LinkedIn comprises over 575+ million users, with more than 260 million active users accessing the platform every month. Of those users, 40% are engaging on LinkedIn every month. Publishing articles, adding relevant content and running ads will get you started on the right path. However, in order to truly take advantage of LinkedIn, you need to be tracking your metrics and analytics.
Module Outline and Objectives:
How to leverage LinkedIn analytics to grow your page
Understanding where and what metrics to track
Detailed overview of the major analytic sections
Leveraging LinkedIn Analytics
To access your LinkedIn analytics dashboard, navigate to your company page. In the toolbar you will see a few options:
This is where you can edit your company page, by clicking on any of the “pencil” icons.
You can publish a new post, upload a document, add a LinkedIn group and more.
On the left-side, there is a Dashboard section that shows basic page traffic data from the past 30 days. Including: Visitors, Click, Impressions, and Followers.
This is a great way to get quick numbers, however, don’t assume they represent your historical trends.
Looking for new pieces of content to write about? How about finding content that is ranked based on engagement rates? LinkedIn will show you.
You can filter your content suggestions based on Industry, Location, Job Function and Seniority.
Additionally, you can add topics and view the most trending topics and articles for the last 15 days.
This is the main place to monitor your LinkedIn analytics, and you are given three categories to do so:
Visitors: Data on people who visit your page.
Updates: Engagement metrics for your content posted on LinkedIn.
Followers: Demographic and numerical info about people who follow your page.
On the activity page, you can view insights for the following metrics:
What Metrics You Should Track
Depending on your LinkedIn goals, there are a number of metrics you can track.
If you want to expand into a different city, you may want to check out the Visitors and Subscribers page to see where your audience is located.
If you’re publishing articles, you’ll want to review Updates to see if any articles are getting above-average interactions. Reviewing the articles with higher interactions rates will help you curate more content that connects with your audience.
LinkedIn’s Three Major Analytics Categories
The first analytic you will see is an overview of Page Views, Unique Visitors and Custom Button Clicks over the past 30 days. The percentage next to each number shows the increase or decrease compared to the same time last month.
The next section shows your traffic data over the past 2 weeks. All of the page views across your entire profile are added up and shown based on type of device (desktop or mobile).
Side Note: Data is calculated based on the previous 24 hours. If you are looking at the current date, it will not be accurate.
You can combine desktop and mobile traffic together using the toggle, and you can adjust your data based on time range, page, and metric.
The last section shows detailed information on the type of people who are viewing your company page. Along with a time range, you can filter these visitors using the following: Job function, Location, Seniority, Industry, and Company size.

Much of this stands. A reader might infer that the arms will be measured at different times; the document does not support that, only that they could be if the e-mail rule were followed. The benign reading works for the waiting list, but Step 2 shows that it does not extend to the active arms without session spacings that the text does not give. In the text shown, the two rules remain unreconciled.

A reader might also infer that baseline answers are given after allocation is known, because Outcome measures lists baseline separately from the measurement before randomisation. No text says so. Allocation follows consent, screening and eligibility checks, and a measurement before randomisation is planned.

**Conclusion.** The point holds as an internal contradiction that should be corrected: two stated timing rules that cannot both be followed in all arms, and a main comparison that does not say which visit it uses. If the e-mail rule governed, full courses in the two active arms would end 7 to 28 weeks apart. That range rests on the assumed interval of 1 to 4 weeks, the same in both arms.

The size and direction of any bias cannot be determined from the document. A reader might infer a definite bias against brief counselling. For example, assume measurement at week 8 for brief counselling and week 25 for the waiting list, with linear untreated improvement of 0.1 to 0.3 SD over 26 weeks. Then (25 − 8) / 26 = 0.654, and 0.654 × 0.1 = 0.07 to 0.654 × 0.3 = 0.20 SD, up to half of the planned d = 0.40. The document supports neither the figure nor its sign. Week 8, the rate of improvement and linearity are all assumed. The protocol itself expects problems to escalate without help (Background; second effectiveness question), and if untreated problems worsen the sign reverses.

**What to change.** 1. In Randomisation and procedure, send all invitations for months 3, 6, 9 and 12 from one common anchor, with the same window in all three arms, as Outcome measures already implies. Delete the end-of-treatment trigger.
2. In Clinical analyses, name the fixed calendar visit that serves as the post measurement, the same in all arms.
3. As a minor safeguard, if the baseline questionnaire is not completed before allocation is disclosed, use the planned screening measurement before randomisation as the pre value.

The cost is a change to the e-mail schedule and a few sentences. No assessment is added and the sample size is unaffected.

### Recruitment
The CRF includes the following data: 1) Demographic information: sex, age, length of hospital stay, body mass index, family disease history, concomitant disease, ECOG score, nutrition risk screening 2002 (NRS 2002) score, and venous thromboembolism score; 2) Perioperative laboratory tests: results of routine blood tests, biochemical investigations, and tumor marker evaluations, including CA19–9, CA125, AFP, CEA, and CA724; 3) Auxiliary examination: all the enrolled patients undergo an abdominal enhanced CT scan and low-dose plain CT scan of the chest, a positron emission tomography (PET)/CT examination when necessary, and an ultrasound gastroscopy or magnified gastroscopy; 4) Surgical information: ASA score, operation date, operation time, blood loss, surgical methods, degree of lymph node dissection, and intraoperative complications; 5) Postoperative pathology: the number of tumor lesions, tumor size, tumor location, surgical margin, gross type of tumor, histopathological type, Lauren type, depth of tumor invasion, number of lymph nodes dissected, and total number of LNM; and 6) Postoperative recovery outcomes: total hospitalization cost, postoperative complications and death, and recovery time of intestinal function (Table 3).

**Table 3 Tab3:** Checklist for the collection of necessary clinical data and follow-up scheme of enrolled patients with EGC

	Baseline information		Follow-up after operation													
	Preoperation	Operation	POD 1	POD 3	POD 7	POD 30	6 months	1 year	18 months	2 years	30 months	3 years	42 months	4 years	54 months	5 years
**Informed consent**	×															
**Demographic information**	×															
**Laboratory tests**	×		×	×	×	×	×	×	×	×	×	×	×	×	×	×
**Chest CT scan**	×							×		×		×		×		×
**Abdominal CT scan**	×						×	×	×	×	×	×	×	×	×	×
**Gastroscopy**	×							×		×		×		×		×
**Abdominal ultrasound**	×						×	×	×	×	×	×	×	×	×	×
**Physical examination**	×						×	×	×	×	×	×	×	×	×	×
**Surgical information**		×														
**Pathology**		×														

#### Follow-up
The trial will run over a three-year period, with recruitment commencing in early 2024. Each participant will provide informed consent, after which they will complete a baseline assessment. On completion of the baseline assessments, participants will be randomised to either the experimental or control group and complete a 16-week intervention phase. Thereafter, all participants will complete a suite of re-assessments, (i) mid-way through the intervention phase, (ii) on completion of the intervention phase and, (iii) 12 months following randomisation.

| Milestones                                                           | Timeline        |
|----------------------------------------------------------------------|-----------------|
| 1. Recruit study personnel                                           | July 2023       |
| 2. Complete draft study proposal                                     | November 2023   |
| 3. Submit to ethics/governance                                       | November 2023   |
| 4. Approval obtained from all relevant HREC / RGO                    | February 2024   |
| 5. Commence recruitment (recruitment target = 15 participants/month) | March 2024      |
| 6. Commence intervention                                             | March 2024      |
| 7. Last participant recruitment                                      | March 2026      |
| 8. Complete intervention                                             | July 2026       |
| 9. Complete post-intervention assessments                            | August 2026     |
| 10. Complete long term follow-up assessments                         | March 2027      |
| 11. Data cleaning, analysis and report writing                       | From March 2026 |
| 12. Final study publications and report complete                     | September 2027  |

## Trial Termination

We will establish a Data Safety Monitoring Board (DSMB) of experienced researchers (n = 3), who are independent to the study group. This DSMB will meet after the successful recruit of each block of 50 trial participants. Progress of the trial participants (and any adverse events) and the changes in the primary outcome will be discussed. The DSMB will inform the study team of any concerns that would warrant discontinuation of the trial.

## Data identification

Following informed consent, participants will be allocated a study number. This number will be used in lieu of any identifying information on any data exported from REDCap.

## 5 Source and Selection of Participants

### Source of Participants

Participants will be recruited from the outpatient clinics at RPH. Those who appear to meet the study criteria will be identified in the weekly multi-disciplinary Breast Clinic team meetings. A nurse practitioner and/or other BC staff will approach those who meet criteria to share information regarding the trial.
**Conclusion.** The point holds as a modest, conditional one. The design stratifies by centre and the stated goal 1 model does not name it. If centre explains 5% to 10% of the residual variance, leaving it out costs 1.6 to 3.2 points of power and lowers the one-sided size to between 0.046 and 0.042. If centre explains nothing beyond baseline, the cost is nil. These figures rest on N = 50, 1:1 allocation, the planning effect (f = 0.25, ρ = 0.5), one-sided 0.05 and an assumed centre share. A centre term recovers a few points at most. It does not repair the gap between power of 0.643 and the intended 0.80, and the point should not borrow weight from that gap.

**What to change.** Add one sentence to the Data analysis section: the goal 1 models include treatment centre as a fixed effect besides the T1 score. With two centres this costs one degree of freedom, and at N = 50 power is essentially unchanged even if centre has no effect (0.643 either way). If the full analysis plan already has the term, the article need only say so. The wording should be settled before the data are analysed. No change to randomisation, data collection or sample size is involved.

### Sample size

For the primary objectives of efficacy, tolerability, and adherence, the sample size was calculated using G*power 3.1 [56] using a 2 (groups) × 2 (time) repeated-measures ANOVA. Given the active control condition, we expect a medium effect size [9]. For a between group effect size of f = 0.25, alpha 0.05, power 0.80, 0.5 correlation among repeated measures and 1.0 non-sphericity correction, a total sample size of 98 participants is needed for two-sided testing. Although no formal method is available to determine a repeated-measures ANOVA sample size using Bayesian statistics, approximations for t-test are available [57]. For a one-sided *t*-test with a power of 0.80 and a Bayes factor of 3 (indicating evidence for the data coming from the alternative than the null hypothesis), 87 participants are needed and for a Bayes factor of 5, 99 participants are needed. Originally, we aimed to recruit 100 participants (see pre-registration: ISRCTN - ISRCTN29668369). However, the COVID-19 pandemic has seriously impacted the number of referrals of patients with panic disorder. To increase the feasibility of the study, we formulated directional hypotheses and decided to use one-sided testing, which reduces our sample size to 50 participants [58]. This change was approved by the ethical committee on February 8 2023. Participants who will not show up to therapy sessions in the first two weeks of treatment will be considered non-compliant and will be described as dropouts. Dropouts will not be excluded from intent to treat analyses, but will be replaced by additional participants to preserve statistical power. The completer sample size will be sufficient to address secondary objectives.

In this section you can view data regarding the content you share on LinkedIn. This is a great way to view the effectiveness of your LinkedIn content strategy.
By default, in the Update Highlights section, you will see data based on the past 30 days of reactions, comments, and shares on your page.
Under this section, you will see detailed stats based on the engagement your content received over a period of time. A blue line indicates organic data and a red line on the graph represents paid traffic.
The engagement metrics shown include:
Social engagement percentage
At the bottom of this section you will see a list of each post you’ve shared, organized from most- to least- recently uploaded.
Getting people to follow your company page is a great way to get your content seen.
The Follower Highlights sections show your current follower count. It also displays how many followers you have gained in the previous 30 days.
The graph in the middle, as the name suggests, shows how many new followers you received in the past 30 days, however, you can adjust the time range.
Like the updates tab, this graph separates organic and paid traffic with a blue and red line, respectively.
The Follower Demographics section will show who is currently following your page. You can switch between multiple visitor demographic categories (location, job function, seniority, industry, and company size).
You can compare your page to similar LinkedIn pages in the same industry in the Companies to track section, and view the following information:
New followers vs. your company
Number of updates vs. your company
Engagement rate vs. your company
If a competitor in your area is performing well, click on their business, visit their page, and see what they are doing to increase engagement and followers.
Understanding the type of content that resonates with your audience in imperative. Checking what types of people engage with, how you are gaining new followers, and more are important to your overall LinkedIn growth strategy.
What are you doing to reach more people on LinkedIn? What content is resonating the best with your audience? Let us know in the comments below.